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The Grand Tour: The European Adventure of a Continental Drifter Hardcover – Jul 2001


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Product details

  • Hardcover: 320 pages
  • Publisher: St. Martin's Press; 1 edition (July 2001)
  • Language: English
  • ISBN-10: 0312281560
  • ISBN-13: 978-0312281564
  • Product Dimensions: 14.4 x 3.2 x 22.1 cm
  • Average Customer Review: 4.0 out of 5 stars  See all reviews (1 customer review)
  • Amazon Bestsellers Rank: 899,920 in Books (See Top 100 in Books)

More About the Author

Tim Moore's writing has appeared in the Daily Telegraph, the Observer, The Sunday Times and Esquire. He is the author of French Revolutions, Do Not Pass Go, Spanish Steps, Nul Points and I Believe In Yesterday. He lives in London.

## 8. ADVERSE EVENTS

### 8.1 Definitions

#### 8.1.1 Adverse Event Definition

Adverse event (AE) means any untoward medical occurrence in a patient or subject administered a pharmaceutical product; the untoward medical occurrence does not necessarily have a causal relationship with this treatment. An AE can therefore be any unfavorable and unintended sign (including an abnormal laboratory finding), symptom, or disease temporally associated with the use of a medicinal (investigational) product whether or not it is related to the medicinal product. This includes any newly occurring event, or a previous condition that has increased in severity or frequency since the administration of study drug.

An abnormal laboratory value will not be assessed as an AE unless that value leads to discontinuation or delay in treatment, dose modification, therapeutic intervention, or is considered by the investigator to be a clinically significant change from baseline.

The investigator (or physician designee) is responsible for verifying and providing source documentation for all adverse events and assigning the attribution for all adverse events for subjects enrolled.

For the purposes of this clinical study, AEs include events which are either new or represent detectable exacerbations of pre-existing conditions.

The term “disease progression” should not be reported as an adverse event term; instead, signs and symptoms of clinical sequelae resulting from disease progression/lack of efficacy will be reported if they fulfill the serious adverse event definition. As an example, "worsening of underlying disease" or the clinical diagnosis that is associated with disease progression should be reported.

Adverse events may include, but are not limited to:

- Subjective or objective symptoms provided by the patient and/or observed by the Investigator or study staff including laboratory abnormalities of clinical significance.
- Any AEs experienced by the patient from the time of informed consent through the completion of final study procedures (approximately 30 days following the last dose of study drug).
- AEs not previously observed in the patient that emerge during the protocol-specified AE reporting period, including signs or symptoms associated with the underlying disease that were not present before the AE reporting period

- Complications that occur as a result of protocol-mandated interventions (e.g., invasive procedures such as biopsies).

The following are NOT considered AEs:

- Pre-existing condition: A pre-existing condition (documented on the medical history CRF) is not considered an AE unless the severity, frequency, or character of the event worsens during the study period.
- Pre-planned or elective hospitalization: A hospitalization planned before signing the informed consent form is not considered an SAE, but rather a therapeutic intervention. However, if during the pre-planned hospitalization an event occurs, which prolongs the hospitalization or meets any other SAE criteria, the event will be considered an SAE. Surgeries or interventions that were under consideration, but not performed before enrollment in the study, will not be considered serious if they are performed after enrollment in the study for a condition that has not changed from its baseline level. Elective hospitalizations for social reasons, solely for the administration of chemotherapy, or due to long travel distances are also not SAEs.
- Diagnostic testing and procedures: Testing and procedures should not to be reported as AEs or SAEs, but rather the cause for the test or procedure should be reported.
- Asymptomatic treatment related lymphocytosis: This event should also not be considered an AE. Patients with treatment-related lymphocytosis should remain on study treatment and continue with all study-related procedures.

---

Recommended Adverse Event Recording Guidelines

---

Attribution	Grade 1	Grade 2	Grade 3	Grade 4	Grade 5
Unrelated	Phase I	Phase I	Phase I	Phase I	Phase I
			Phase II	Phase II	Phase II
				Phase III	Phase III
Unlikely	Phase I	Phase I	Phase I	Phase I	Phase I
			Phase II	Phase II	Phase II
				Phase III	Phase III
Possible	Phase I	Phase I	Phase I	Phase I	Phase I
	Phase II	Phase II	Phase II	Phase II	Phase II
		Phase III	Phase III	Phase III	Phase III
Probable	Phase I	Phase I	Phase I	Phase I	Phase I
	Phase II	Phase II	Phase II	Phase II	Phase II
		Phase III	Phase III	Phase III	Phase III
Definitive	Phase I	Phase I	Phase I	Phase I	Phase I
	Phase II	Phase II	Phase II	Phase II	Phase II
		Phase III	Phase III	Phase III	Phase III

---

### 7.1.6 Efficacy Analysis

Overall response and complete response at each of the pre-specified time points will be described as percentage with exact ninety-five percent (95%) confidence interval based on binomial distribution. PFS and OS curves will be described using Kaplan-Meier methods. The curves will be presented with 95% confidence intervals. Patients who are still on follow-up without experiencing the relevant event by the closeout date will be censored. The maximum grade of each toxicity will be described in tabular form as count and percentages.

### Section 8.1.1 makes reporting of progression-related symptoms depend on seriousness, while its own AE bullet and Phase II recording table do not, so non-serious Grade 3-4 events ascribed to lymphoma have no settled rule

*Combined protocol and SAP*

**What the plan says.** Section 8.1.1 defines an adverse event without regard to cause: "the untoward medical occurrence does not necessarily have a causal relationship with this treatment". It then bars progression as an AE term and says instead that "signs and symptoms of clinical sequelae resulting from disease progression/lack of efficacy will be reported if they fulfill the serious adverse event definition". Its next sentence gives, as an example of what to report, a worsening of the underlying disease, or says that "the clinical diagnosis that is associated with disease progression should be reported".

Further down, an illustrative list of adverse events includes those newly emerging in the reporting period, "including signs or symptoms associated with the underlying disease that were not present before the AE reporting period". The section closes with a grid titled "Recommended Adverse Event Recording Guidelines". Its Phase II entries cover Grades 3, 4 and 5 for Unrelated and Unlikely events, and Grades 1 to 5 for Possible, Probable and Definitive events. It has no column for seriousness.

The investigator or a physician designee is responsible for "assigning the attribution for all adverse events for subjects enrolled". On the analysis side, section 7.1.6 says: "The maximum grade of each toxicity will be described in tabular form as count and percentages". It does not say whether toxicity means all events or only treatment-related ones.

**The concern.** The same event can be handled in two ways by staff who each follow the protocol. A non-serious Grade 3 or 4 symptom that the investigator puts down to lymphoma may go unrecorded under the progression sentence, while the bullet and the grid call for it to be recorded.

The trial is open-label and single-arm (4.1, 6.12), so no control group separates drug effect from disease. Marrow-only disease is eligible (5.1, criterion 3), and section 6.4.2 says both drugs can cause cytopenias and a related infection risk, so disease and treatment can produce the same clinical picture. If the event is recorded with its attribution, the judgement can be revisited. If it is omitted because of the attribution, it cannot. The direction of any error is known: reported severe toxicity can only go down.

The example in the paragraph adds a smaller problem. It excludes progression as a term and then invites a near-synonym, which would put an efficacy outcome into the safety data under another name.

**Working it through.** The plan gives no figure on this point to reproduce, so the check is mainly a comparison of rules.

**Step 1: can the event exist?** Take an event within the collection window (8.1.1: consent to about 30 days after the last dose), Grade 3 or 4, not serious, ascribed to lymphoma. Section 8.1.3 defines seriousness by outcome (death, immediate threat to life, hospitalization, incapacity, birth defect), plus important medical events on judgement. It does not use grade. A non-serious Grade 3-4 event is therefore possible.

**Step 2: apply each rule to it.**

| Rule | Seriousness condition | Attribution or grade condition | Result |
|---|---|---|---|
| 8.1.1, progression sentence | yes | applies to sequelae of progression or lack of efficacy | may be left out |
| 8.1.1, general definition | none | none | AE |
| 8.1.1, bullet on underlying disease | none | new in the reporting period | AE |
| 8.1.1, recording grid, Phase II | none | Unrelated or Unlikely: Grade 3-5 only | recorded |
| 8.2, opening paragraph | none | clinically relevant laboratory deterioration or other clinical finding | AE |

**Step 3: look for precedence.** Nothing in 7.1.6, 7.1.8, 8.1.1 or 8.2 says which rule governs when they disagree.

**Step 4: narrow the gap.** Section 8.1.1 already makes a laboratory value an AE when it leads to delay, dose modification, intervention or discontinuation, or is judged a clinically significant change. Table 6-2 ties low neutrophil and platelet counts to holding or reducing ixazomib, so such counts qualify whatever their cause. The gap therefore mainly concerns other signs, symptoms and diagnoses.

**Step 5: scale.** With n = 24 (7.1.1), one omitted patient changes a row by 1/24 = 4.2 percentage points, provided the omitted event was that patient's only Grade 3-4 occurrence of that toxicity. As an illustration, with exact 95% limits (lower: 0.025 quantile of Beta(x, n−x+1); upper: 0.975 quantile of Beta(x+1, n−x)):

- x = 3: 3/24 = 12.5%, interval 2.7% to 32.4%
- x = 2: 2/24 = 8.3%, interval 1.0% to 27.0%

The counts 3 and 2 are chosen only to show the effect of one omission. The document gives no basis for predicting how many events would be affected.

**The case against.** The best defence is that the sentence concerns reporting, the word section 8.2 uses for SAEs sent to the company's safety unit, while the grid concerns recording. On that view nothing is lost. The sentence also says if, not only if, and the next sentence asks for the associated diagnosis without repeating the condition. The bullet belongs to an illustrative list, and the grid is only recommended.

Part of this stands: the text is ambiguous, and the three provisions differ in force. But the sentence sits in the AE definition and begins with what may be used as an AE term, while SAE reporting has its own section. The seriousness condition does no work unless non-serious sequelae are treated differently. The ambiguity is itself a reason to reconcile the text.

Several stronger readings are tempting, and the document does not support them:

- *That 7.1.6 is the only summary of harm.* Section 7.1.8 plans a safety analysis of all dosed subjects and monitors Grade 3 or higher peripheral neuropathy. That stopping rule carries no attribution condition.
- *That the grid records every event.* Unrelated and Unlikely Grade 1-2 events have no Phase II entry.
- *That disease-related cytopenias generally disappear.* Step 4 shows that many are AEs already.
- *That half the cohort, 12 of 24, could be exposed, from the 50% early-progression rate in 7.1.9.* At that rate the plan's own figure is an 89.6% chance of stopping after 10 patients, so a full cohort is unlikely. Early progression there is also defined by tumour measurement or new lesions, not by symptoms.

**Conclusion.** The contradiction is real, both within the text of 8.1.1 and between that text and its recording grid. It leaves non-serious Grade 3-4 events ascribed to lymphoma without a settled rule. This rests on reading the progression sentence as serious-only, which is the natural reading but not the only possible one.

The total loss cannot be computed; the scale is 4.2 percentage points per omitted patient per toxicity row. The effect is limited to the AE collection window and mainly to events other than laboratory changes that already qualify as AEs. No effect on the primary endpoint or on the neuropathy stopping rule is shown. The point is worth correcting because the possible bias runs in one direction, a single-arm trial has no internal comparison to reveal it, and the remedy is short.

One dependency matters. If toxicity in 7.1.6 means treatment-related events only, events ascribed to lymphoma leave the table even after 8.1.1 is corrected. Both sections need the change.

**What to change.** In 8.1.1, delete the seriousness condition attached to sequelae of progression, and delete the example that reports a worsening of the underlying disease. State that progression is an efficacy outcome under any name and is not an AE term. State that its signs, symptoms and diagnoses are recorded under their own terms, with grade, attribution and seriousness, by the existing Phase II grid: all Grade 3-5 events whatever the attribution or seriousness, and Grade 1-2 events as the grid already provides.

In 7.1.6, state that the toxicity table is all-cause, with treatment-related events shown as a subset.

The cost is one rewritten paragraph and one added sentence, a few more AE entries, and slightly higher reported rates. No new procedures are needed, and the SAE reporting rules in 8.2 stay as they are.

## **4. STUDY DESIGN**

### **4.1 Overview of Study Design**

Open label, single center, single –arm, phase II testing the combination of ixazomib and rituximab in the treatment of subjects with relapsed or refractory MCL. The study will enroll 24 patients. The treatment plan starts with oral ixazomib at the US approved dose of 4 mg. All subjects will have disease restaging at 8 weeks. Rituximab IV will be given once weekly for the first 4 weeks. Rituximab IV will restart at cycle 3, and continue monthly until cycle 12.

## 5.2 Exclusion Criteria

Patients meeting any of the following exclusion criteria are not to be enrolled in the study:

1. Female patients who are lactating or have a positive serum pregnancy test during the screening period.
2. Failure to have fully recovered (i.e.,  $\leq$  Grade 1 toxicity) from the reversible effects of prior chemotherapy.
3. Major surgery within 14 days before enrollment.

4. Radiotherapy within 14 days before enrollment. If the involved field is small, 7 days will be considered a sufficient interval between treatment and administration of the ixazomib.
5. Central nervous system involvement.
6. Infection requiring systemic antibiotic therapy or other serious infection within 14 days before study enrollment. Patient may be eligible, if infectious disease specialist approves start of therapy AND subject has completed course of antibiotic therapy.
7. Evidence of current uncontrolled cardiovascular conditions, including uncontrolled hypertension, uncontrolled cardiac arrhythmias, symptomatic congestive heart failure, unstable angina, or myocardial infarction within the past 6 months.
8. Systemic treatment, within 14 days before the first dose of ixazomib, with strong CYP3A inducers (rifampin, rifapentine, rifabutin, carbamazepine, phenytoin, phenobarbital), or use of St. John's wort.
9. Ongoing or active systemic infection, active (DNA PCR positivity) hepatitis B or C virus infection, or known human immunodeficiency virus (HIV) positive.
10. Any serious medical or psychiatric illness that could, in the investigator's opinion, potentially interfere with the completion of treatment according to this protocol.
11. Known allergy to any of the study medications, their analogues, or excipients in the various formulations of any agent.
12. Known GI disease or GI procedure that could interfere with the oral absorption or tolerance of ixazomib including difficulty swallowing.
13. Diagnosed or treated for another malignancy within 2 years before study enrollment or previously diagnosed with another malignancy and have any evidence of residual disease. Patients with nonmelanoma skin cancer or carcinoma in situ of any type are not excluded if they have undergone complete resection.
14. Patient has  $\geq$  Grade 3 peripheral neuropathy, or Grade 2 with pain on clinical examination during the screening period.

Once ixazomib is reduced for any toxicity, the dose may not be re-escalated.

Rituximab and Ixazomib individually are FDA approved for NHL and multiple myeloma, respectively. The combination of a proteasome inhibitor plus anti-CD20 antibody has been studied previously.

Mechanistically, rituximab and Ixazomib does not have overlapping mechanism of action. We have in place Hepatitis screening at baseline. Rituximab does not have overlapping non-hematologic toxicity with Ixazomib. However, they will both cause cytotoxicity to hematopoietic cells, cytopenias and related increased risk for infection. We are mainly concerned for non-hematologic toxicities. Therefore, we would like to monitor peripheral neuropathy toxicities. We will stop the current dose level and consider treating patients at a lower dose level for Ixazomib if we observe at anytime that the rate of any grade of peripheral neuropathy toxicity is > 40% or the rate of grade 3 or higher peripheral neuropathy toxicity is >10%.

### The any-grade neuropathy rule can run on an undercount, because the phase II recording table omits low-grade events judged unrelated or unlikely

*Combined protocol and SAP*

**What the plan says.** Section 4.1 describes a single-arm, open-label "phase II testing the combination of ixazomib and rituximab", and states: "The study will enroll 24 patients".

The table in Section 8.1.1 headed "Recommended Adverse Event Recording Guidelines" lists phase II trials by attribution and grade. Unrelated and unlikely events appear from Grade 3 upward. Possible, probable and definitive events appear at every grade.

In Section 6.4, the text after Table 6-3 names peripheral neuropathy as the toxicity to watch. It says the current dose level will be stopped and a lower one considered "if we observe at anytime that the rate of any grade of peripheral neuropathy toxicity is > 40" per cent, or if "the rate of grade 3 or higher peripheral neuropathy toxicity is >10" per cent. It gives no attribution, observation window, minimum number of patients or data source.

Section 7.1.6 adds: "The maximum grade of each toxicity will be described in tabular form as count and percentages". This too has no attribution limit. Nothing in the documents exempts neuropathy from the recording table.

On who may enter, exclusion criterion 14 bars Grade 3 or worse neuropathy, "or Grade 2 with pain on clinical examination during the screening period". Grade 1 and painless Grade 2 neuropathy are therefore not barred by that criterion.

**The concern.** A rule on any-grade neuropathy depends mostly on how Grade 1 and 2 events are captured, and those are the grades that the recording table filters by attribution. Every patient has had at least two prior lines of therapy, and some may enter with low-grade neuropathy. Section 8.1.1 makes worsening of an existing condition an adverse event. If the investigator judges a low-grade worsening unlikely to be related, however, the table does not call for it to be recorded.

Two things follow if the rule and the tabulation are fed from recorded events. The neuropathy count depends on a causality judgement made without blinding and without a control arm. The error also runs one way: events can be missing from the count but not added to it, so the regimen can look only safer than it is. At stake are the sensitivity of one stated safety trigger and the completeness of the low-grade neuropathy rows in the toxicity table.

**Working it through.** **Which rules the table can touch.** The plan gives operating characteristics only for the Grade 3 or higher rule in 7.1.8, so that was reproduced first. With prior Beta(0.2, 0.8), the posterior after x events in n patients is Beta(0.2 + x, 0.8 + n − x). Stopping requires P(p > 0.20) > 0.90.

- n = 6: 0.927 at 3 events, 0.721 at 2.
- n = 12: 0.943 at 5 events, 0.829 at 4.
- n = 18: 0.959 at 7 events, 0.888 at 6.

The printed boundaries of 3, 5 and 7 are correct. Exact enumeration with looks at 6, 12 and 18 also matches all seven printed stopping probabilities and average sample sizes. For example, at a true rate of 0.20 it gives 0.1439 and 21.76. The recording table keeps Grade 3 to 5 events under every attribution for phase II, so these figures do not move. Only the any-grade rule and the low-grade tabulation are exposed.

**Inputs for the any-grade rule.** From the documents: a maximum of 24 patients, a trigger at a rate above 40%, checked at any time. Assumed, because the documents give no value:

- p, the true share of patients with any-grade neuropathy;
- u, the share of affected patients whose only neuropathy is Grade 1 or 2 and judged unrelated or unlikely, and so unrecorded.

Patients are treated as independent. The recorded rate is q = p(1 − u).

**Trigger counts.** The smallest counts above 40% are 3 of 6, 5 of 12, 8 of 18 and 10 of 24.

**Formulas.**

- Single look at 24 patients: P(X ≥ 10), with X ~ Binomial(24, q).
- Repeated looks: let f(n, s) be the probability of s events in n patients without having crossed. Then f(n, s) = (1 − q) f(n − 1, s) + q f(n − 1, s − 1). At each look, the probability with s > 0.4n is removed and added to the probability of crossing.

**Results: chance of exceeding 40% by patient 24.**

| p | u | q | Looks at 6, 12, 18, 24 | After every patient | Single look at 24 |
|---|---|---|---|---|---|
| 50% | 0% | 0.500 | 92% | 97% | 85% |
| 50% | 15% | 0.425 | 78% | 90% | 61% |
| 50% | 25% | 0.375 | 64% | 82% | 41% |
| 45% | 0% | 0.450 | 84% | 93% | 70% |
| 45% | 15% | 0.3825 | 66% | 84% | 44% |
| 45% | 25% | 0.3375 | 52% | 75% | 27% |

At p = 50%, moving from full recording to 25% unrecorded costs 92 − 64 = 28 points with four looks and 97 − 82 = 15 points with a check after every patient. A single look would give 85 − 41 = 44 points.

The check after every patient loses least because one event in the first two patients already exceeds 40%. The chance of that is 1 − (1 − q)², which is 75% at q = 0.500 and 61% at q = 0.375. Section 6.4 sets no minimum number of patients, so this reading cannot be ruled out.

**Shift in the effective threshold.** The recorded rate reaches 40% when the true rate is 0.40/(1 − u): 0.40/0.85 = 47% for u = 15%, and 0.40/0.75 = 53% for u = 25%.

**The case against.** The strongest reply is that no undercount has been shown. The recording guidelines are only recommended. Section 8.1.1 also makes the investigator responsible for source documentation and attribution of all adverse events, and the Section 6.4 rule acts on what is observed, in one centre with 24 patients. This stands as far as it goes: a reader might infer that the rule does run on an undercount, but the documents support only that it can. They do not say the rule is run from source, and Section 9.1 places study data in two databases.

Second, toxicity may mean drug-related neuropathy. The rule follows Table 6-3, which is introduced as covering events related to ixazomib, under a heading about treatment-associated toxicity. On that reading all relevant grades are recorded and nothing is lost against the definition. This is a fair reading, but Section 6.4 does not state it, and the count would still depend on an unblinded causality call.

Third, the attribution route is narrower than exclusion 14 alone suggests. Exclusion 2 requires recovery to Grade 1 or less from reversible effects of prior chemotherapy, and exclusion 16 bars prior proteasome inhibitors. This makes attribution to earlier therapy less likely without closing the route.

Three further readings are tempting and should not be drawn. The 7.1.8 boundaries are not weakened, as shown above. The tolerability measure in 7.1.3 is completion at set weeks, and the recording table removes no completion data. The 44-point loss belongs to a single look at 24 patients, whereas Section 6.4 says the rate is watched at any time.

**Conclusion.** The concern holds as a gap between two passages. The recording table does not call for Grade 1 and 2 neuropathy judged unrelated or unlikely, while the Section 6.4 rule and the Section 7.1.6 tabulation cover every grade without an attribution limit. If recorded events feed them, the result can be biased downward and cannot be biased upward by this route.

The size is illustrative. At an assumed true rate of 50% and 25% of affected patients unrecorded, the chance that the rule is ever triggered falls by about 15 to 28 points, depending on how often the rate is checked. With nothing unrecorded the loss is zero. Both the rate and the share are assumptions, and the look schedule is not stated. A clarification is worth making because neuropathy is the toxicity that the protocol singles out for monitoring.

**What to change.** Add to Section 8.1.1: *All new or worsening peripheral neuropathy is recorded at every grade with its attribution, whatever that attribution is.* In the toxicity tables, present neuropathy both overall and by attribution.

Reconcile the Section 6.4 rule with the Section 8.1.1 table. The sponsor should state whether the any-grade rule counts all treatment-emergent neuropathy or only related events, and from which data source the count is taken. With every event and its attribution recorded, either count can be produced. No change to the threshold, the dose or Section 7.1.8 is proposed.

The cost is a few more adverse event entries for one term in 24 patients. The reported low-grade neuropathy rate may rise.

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Most Helpful Customer Reviews

12 of 13 people found the following review helpful By Amazon Customer HALL OF FAMETOP 500 REVIEWER on 7 July 2004
Format: Hardcover
During the 17th century, and up to the time of the French Revolution, it was fashionable among young Englishmen of means to embark on a Grand Tour of the continent for the purpose of intellectual enlightenment or, more likely, just to wallow in the fleshpots and taverns. One of the first to record his experiences was Thomas Coryate, who made the 5-month roundtrip from his Somerset home to Venice in 1608. His travelogue was subsequently published as "Coryats Crudities" in 1611. In the autumn and early winter of 2000, author Tim Moore retraced Coryate's route, and tells us all about it in THE GRAND TOUR.
Moore's outbound route takes him to Venice via Montreuil, Amiens, Paris, Fontainebleau, Nevers, Lyon, Chambéry, Mont Cenis, Turin, Milan, Cremona, and Padua. Homeward bound, Tim transits Garda, Bergamo, Como, Splügen Pass, Chur, Zurich, Basel, Strasbourg, Durlach, Heidelberg, Worms, Mainz, Frankfurt, Coblenz, Bonn, Cologne, Emmerich, Nijmegen, Dordrecht, and Zierikzee.